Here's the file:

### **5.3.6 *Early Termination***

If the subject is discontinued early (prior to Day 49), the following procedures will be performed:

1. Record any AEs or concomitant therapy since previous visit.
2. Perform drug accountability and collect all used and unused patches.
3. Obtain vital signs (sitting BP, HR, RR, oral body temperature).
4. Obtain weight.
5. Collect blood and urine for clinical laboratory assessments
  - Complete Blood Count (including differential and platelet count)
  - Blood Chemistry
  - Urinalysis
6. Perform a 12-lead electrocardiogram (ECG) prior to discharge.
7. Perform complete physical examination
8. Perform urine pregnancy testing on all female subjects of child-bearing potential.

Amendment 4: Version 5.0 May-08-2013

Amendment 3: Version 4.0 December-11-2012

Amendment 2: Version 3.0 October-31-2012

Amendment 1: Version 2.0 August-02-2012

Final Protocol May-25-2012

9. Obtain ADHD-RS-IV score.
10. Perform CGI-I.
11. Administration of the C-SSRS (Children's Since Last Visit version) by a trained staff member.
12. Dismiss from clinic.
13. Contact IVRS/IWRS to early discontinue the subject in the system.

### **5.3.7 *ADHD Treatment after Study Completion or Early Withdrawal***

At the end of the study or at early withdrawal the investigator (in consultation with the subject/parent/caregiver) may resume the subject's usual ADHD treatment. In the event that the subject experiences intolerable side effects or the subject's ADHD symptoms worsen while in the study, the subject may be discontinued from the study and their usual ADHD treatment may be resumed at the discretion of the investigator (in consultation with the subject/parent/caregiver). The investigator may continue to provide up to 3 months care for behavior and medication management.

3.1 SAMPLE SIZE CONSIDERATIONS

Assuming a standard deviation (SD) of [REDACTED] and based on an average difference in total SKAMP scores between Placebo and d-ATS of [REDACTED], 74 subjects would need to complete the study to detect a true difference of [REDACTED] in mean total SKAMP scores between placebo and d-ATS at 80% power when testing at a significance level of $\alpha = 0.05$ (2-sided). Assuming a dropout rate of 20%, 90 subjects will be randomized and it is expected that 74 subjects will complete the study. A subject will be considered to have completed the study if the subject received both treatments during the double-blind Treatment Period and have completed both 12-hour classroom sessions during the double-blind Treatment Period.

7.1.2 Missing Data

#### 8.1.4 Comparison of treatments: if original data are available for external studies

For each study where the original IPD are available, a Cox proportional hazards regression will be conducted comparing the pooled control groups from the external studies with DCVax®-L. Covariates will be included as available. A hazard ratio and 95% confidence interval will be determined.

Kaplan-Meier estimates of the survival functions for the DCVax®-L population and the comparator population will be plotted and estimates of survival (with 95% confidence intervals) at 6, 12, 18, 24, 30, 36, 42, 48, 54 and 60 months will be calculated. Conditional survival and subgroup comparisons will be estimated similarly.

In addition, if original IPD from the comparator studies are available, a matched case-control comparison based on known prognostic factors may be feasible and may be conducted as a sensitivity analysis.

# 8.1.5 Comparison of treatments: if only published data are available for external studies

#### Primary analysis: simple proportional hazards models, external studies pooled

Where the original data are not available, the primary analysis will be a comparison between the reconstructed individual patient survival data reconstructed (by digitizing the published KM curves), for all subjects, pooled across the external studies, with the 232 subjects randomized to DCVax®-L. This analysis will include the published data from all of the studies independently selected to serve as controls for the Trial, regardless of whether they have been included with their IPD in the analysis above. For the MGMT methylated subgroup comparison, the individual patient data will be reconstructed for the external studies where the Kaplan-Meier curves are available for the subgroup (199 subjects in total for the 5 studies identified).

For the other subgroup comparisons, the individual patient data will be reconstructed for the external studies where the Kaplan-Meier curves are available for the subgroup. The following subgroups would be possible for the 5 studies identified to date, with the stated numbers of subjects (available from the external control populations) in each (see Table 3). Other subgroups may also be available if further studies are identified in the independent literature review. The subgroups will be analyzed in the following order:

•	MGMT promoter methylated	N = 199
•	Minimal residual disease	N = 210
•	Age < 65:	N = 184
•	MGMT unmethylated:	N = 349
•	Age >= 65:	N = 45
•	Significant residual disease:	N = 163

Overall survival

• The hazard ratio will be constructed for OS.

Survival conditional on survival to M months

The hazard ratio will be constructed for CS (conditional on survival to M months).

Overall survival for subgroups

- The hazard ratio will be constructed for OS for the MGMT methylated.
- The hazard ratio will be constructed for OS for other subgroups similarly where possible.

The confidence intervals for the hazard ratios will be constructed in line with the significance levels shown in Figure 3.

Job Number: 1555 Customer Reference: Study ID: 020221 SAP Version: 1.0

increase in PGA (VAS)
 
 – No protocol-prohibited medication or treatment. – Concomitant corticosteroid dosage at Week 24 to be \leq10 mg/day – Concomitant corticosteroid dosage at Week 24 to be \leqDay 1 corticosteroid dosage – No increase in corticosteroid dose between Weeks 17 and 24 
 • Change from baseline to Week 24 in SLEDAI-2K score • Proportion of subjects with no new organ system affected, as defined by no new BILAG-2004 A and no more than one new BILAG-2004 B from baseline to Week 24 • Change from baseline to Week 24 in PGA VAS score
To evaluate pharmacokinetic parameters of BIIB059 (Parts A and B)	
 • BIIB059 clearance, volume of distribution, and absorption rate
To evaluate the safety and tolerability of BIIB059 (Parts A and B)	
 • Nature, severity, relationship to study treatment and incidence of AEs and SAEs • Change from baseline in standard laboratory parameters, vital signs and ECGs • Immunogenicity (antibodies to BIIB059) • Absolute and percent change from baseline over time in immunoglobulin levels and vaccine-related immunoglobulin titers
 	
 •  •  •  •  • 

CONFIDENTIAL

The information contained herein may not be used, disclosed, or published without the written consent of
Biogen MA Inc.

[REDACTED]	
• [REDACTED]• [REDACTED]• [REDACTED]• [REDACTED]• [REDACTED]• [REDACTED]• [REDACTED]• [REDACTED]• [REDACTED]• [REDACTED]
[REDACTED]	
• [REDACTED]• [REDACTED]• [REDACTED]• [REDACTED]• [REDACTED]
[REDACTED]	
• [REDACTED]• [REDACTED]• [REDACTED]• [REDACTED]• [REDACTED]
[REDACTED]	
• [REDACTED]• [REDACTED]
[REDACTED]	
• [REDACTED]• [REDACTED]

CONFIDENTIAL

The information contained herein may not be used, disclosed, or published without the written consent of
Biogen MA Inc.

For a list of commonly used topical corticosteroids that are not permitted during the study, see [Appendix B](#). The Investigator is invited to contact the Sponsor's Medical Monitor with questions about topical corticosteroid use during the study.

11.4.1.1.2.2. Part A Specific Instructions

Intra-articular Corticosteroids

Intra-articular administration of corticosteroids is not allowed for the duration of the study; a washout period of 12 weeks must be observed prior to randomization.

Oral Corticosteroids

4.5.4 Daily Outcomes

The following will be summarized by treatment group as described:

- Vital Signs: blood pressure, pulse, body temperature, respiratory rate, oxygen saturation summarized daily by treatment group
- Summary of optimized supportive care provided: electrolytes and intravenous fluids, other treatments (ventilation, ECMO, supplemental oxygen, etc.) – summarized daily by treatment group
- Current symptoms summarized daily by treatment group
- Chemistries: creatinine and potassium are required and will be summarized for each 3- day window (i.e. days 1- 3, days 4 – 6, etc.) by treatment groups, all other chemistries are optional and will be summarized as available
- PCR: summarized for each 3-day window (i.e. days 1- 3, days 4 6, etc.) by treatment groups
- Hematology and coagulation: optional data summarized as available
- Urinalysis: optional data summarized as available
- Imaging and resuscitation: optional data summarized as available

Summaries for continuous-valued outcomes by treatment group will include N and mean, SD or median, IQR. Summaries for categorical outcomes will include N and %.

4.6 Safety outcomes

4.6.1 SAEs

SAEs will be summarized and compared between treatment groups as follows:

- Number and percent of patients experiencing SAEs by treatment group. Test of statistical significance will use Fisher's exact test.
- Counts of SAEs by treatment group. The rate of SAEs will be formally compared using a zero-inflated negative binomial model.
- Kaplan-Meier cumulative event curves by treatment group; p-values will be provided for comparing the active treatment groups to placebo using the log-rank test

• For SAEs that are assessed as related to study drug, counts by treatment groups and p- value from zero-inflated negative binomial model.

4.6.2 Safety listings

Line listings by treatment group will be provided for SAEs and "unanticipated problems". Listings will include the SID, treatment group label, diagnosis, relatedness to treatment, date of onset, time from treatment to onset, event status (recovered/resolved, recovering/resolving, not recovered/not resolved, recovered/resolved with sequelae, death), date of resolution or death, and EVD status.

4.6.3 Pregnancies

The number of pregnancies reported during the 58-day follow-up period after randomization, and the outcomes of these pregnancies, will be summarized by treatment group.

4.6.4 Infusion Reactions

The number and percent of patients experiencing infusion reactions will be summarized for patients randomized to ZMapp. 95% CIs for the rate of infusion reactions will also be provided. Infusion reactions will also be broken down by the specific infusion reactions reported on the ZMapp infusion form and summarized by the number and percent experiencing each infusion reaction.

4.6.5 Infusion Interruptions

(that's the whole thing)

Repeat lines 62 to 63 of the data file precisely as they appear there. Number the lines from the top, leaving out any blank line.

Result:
Biogen MA Inc.

[REDACTED]	